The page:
Why are Birds Dinosaurs?

June 9, 2013
By

(This article was first published on Paleocave Blog, and kindly contributed to R-bloggers)

nationalgeographic.com

Month after month, one of the most popular posts on the Paleocave blog is the How to Read a Cladogram post I did some time ago. I always intended to follow it up with more cladistic fun. So, hold onto your butts, we’re going to let the dinosaurs loose.

Birds are dinosaurs. We’ve all heard this. But does that phrase make any sense? Not really. Dinosaurs, for the most part, are things that were really big, were mostly scaly, had fantastic teeth, and are extinct. Birds, on the other hand, don’t have teeth, are generally small, and are covered in feathers (I know that you know that lots of old school dinosaurs had feathers too, but whatever). So, why do we say that birds are dinosaurs? The answer involves evolution and the meaning of taxonomic names in biology.

Let’s start with what the name of a group should mean. Why would we call one group of animals ‘birds’ and another group of animals ‘dinosaurs’? Presumably all the animals called ‘birds’ should have more in common with each other than they do with the animals in the group called ‘dinosaurs’. Now we could categorize things based on any attribute we want. We could sort all orange animals into a group and call that group ‘tacos’, but I don’t know how useful that would be. Biologists have decided that what taxonomic names should represent is shared evolution, or relatedness. With that in mind, what the group Dinosauria should contain is all animals that are evolutionarily more closely related to each other than they are to non-dinosaurs. Let’s examine that using a cladogram (more on how to read those here).

 

Relationships among archosaurs

Relationships among archosaurs

Ok, moving from left to right, we’ve got crocodilians (represented by an alligator), pterosaurs (represented by a Pteranodon), an ornithiscian dinosaur (represented by Triceratops) and two sauriscian dinosaurs (represented by T. rex  and a pelican). Group names are located at intersections of the cladogram and the name applies to all the animals from that point upwards. The whole lot of animals on this cladogram are in a branch of the reptiles called the Archosauria (that’s why the name is down at the bottom-most node of the cladogram). Further up the cladogram we have the name Dinosauria. Next I’ll circle up all the animals that belong in the group Dinosauria.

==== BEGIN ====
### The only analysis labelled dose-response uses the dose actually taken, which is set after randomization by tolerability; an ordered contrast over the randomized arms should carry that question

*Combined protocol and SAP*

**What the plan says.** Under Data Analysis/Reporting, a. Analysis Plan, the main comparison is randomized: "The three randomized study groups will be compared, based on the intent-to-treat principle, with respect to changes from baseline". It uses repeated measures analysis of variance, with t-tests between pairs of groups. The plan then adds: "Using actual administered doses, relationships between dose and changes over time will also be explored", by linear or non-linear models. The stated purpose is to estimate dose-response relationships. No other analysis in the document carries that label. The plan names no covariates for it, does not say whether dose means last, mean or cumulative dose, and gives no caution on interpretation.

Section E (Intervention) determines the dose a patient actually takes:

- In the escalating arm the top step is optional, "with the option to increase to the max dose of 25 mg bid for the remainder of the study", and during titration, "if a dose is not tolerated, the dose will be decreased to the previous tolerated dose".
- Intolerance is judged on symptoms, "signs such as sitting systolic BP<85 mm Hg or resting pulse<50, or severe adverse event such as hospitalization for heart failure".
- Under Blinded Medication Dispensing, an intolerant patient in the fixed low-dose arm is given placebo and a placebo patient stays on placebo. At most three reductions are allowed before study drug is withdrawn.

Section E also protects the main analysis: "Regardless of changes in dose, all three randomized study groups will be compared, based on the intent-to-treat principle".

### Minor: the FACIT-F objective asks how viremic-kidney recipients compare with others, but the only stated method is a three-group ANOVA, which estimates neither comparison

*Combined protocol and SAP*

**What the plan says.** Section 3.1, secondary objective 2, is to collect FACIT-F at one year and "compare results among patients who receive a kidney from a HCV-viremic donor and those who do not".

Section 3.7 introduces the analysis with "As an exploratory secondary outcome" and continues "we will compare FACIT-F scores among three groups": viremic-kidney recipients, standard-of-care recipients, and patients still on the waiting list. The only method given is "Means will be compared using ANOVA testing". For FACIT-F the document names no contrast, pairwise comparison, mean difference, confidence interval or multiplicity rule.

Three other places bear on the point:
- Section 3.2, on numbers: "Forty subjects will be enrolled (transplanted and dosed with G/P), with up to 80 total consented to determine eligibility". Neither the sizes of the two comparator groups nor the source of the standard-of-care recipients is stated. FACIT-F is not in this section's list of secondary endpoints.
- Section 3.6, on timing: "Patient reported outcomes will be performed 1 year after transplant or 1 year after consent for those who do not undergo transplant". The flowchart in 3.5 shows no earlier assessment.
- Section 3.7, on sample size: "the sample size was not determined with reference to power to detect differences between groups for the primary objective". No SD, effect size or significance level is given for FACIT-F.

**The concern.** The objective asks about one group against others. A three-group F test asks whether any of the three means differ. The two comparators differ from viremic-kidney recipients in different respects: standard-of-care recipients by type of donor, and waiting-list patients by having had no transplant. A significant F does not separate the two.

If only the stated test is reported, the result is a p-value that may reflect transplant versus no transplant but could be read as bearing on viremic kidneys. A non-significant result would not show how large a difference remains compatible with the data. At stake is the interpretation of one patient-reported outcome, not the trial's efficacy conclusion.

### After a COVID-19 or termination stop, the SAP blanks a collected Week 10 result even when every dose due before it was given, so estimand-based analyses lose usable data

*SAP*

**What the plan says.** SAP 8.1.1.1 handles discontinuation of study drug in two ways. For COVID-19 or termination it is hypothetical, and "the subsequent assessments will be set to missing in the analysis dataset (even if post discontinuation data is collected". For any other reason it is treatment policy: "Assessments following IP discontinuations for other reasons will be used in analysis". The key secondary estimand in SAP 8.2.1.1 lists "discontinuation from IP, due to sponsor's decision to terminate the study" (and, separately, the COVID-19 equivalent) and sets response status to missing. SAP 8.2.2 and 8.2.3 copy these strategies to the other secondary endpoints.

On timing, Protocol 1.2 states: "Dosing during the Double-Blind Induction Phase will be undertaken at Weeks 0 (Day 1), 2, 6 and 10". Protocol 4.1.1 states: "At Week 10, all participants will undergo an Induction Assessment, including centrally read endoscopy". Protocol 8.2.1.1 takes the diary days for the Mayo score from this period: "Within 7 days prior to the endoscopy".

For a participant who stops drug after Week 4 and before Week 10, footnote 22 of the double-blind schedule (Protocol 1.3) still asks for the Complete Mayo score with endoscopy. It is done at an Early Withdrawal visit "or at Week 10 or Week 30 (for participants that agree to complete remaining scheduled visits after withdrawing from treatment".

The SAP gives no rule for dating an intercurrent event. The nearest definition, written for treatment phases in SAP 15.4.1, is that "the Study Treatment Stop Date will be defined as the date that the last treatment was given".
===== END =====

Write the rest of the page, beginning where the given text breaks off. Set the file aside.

Dinosaurs!

Dinosaurs!

No surprises here (unless you forgot that pterosaurs aren’t dinosaurs). Birds are in the circle because they are in the group Dinosauria. But do they really belong? Well yes, actually they do. If you know how to read the diagram correctly it says that the pelican and the T. rex are the two most closely related animals depicted. Triceratops is the next most closely related animal to those two. Did you catch that? T. rex and the pelican are more closely related to each other than T. rex is to Triceratops. They are both in the group Theropoda (that Triceratops isn’t part of). The T. rex and the pelican have been on the same evolutionary path for longer than any other two things on this diagram. Here I’ll show you the same information diagramed slightly differently.

This makes it more obvious that birds are squarely in Dinosauria.

This makes it more obvious that birds are squarely in Dinosauria.

See, birds are dinosaurs.

See, birds are dinosaurs.

Bird are dinosaurs not just because they evolved from dinosaurs, but because they are more closely related to some of the extinct dinosaurs than those dinosaurs are to each other! So next time that someone tells you that dinosaurs are extinct, you can tell them that, actually, there are probably more species of dinosaur alive today than there were in the Mesozoic!

 

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